John Gray "False Dawn: The Delusions of Global Capitalism"
New Press 1999. A critique of the politics of neo-liberalism that shows the ideological connections between neo-liberalism and Marxism.
Alan Haworth "Anti-Libertarianism: Markets, Philosophy, and Myth"
Routledge 1994.
Stephen Holmes, Cass Sunstein "The Cost of Rights: Why Liberty Depends on Taxes"
W. W. Norton 1999. Legally enforceable rights cost money, a fact ignored by libertarian ideologues.
William E. Hudson "American Democracy in Peril"
Chatham House, 1996. Chapter 3 "The second challenge: radical individualism" has a subsection "The flaws of libertarianism."
Roland Kley "Hayek's Social and Political Thought"
Oxford University Press 1994. Shows that Hayek's concept of a spontaneous order doesn't stand up to scrutiny, undermining a body of theory libertarians often draw upon to show that free markets work.
Robert Kuttner "Everything for Sale: The Virtues and Limits of Markets"
Knopf, 1997. Why mixed economies would outperform pure markets. Essential for countering libertarian economic arguments.
Will Kymlicka "Contemporary Political Philosophy: An Introduction"
Oxford University Press, 1991. Now the standard text in the field; very highly regarded. Has a long chapter on libertarianism. Not at all kind to it.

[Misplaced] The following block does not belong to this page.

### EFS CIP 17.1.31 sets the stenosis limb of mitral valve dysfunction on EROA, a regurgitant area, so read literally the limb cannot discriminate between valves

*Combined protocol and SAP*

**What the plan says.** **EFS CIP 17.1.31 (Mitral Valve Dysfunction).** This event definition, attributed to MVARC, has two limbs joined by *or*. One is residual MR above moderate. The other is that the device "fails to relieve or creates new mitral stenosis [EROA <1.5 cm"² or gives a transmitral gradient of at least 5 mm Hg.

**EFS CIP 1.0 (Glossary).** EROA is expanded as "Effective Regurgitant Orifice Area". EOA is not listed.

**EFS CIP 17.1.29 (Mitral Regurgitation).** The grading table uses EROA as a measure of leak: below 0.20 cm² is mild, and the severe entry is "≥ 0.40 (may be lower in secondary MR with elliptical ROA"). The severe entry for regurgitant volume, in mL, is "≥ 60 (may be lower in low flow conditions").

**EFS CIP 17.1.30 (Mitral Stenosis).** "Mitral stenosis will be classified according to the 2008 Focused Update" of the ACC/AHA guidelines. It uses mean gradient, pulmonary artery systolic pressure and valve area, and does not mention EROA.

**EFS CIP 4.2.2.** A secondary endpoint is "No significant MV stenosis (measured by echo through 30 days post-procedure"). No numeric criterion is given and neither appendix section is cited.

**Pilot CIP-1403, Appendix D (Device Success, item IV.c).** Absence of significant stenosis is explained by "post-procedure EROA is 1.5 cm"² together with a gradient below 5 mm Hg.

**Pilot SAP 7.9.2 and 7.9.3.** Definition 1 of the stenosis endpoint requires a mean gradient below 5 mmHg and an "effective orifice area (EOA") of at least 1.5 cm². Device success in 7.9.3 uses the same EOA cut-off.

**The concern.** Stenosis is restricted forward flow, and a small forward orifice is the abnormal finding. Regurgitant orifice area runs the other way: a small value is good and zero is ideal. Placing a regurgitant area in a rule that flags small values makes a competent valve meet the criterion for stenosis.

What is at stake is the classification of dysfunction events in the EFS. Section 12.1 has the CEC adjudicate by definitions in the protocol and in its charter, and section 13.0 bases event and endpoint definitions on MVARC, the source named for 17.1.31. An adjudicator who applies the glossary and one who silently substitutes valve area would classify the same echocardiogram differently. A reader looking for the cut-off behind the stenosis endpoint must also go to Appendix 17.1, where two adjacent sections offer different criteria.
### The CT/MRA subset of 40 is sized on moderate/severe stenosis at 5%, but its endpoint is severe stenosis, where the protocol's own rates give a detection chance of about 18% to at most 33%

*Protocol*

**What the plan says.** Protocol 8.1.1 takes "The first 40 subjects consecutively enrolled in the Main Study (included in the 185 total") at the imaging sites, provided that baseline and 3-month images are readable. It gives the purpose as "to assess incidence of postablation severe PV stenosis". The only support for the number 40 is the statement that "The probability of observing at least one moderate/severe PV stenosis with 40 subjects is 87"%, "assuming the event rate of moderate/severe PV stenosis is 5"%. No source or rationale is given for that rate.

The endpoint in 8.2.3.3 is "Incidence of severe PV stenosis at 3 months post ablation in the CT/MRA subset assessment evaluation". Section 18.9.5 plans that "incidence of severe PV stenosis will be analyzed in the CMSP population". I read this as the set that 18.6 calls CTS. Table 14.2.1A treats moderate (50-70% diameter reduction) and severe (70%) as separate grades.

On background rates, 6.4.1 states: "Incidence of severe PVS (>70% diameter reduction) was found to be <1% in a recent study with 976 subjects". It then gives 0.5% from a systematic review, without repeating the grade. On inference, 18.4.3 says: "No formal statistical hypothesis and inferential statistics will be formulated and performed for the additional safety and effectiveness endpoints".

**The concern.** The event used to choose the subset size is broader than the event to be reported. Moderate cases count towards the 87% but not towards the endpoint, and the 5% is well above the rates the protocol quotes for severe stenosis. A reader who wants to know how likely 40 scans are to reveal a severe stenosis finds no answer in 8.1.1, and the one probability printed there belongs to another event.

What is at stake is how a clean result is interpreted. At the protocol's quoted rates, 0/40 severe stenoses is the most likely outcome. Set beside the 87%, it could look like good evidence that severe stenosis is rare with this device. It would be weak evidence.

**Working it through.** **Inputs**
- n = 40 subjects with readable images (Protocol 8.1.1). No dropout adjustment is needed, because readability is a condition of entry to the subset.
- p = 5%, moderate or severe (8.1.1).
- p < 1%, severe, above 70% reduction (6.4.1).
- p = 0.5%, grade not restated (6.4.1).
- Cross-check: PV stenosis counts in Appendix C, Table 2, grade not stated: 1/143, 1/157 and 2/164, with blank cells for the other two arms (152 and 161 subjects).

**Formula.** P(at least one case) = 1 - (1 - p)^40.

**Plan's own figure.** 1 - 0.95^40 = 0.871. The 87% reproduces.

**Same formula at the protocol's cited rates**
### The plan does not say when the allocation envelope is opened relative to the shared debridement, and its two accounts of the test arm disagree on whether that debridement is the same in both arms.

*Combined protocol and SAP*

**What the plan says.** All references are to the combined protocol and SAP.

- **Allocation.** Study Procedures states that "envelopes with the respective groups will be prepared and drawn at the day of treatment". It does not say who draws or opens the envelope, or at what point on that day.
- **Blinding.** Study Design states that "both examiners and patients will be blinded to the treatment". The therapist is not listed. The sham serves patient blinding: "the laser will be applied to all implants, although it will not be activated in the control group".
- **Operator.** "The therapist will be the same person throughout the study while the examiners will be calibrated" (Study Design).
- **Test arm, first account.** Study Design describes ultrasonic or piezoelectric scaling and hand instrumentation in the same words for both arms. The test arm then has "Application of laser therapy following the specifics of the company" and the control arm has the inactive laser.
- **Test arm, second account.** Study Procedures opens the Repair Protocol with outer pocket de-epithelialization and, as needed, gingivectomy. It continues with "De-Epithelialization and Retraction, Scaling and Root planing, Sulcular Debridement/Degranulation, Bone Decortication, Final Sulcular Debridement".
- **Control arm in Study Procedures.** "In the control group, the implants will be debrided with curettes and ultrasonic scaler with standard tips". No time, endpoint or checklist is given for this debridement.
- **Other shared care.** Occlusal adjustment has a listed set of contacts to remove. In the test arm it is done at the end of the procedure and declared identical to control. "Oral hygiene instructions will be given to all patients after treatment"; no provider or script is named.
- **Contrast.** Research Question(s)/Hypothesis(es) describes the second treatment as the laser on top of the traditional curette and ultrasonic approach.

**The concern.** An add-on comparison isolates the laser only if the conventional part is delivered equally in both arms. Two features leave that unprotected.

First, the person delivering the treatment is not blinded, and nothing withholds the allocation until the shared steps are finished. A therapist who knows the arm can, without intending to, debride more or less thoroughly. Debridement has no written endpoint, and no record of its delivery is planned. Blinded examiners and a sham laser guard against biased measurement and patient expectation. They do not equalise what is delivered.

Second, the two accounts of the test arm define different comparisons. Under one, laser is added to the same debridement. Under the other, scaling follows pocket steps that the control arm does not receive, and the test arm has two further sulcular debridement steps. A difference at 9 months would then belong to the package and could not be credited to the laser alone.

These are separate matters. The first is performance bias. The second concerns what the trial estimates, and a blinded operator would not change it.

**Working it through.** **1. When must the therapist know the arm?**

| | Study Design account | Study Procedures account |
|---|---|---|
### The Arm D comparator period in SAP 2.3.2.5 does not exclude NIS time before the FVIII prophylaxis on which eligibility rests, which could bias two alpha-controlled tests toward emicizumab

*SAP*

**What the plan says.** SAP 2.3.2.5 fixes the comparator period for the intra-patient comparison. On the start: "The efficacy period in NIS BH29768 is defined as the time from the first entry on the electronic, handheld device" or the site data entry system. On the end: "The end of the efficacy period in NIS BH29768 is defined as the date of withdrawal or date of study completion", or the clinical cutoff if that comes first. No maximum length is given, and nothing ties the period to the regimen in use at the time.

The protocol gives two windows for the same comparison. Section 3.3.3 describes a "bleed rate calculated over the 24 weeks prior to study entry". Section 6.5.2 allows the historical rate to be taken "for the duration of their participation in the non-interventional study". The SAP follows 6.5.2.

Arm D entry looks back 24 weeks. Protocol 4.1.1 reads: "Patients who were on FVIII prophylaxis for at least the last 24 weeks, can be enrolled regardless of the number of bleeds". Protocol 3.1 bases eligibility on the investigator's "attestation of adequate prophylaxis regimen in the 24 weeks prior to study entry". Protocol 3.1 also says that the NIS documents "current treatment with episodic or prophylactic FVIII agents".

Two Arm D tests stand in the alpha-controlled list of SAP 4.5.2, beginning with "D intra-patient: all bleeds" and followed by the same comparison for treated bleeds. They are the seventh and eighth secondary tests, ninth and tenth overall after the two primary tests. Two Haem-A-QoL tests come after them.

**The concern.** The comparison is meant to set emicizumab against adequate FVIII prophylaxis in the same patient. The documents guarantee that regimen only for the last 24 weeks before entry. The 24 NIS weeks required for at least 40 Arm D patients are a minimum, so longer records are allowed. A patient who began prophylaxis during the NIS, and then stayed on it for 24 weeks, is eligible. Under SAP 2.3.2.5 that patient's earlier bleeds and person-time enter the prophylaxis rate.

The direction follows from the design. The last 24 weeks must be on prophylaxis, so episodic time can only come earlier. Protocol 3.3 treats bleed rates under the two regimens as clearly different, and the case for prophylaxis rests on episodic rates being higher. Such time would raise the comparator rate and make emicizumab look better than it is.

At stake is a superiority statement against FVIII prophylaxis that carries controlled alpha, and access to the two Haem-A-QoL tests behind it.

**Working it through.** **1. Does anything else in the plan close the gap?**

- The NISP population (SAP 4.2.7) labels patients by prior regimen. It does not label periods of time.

Stephen L. Newman "Liberalism at Wits' End: The Libertarian Revolt Against the Modern State"
Cornell University Press in 1984
Elton Rayack "Not So Free To Choose"
An extensive criticism of Milton Friedman's economic and social philosophy.
Thomas A. Spragens, Jr. "The Limitations of Libertarianism."
Responsive Community (Spring 1992)45-47. (Part 2.)
James P. Sterba "Contemporary Social and Political Philosophy"
Wadsworth, 1994. His chapter on libertarianism makes the argument that, "... the right to a social minimum endorsed by welfare liberals is also required by the libertarian's own ideal of liberty."
James P. Sterba "Morality in Practice"
Fifth edition, Wadsworth, 1997. Another statement of the above argument. A longer version of this article will appear as "Reconciling Liberty and Equality or Why Libertarians must be Socialists" in Liberty and Equality, edited by Larry May and Jonothan Schonsheck (MIT, 1996).
Cass Sunstein "Free Markets and Social Justice"
(Oxford Univ. Press 1997). Takes on the claims of the Law and Economics camp, libertarians such as Epstein and Posner.
Rick Tilman "Ideology and Utopia in the Social Philosophy of the Libertarian Economists (Contributions in Economics and Economic History, No. 223)"
(Greenwood Publishing Group 2001). Challenges libertarian definitions of freedom and democracy, and shows how libertarianism undermines democracy, civil liberties, and social equality.
Gary Wills "A Necessary Evil: A History of American Distrust of Government"
(Simon & Schuster 1999) A strong refutation of historical revisionist interpretations of the Founders and Constitution as supporting antigovernment positions.
Donald A. Wittman "The Myth of Democratic Failure: Why Political Institutions Are Efficient"
University of Chicago Press, 1995. "... refutes one of the cornerstone beliefs of economics and political science: that economic markets are more efficient than the processes and institutions of democratic government."

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Copyright 2007 by Mike Huben ( ).